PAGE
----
This article argues for balancing corporate personhood—or, more precisely, the unitary rational actor political theory of the firm, which predominates in the social science literature—with two other theories of the firm that have not yet been as fully developed. These alternatives treat the firm as a complex nexus of contracts among individual rational actors or as a set of organizational routines enacted by individuals playing roles. Although the three theories sometimes yield conflicting hypotheses, they more often direct analytical attention to different phenomena. From this perspective, as the article argues, they are, at the broadest level, complementary, like the blind men who feel different parts of the elephant in the Indian folk tale.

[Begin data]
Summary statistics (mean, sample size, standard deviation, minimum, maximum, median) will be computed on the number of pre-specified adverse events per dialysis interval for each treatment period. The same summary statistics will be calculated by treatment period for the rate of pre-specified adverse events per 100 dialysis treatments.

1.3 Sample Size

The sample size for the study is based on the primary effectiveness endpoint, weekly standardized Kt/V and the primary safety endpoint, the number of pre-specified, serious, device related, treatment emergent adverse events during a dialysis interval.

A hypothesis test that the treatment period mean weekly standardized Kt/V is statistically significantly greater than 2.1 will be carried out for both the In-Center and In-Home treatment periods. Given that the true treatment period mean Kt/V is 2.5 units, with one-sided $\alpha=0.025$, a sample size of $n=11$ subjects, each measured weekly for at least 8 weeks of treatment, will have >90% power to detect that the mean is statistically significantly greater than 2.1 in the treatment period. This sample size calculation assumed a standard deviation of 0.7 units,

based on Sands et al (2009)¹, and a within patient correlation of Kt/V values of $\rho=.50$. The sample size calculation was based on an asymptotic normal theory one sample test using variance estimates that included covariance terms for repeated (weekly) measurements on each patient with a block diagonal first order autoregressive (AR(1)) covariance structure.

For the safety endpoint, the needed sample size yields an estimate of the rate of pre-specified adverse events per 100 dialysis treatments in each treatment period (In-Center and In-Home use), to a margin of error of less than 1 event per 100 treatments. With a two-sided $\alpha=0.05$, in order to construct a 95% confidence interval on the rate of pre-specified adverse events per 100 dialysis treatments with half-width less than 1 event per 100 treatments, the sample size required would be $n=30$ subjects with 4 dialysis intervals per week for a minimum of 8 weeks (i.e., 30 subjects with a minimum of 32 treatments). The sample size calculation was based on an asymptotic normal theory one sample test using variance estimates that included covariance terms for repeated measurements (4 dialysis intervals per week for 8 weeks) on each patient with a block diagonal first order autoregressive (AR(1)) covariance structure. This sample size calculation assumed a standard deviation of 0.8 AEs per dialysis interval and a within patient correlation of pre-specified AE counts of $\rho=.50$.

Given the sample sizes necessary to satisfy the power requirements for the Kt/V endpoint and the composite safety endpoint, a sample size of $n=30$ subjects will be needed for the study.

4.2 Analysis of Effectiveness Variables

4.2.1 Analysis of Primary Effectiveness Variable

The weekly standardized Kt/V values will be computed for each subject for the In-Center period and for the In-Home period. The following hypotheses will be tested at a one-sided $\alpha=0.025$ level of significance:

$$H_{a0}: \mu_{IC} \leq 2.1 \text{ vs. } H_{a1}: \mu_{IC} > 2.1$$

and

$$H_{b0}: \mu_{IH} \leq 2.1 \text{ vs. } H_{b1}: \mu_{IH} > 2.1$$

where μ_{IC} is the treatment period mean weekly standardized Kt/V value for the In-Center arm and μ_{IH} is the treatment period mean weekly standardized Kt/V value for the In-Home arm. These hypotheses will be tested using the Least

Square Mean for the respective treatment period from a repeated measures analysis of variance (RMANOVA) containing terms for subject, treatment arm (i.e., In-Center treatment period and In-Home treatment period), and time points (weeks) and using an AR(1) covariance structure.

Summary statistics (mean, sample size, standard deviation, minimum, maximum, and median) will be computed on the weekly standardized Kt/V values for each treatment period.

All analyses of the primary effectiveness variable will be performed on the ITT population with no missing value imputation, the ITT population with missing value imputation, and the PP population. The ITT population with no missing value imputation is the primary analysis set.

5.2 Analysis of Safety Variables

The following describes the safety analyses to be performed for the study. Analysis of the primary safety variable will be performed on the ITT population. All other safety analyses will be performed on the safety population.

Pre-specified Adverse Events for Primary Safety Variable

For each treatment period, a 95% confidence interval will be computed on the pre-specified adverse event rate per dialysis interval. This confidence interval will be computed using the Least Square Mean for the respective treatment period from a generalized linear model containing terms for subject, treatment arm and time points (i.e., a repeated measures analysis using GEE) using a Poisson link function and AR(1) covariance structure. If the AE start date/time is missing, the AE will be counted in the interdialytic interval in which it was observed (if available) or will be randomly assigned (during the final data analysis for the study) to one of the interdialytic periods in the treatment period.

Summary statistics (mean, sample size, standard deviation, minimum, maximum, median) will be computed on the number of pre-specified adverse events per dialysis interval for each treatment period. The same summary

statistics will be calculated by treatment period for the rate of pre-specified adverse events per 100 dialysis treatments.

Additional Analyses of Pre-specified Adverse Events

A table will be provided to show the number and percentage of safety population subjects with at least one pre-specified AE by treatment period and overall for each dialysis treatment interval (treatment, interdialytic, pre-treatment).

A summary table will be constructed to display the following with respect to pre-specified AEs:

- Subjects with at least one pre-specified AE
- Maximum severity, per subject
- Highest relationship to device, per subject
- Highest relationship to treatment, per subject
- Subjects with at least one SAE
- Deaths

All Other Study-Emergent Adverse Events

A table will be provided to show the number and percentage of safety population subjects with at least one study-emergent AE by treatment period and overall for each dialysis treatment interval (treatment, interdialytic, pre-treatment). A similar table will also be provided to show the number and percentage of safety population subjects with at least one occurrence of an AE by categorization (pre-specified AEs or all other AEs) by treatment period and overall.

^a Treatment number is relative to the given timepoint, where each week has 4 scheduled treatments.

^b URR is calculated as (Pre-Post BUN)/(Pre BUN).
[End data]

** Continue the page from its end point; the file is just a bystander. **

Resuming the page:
Keywords: political theory; corporate personhood; social science literature; organizational routines; rational actors; individual roles
Article. 8330 words.
Subjects: Business and Management ; Organizational Theory and Behaviour ; Public Management and Administration
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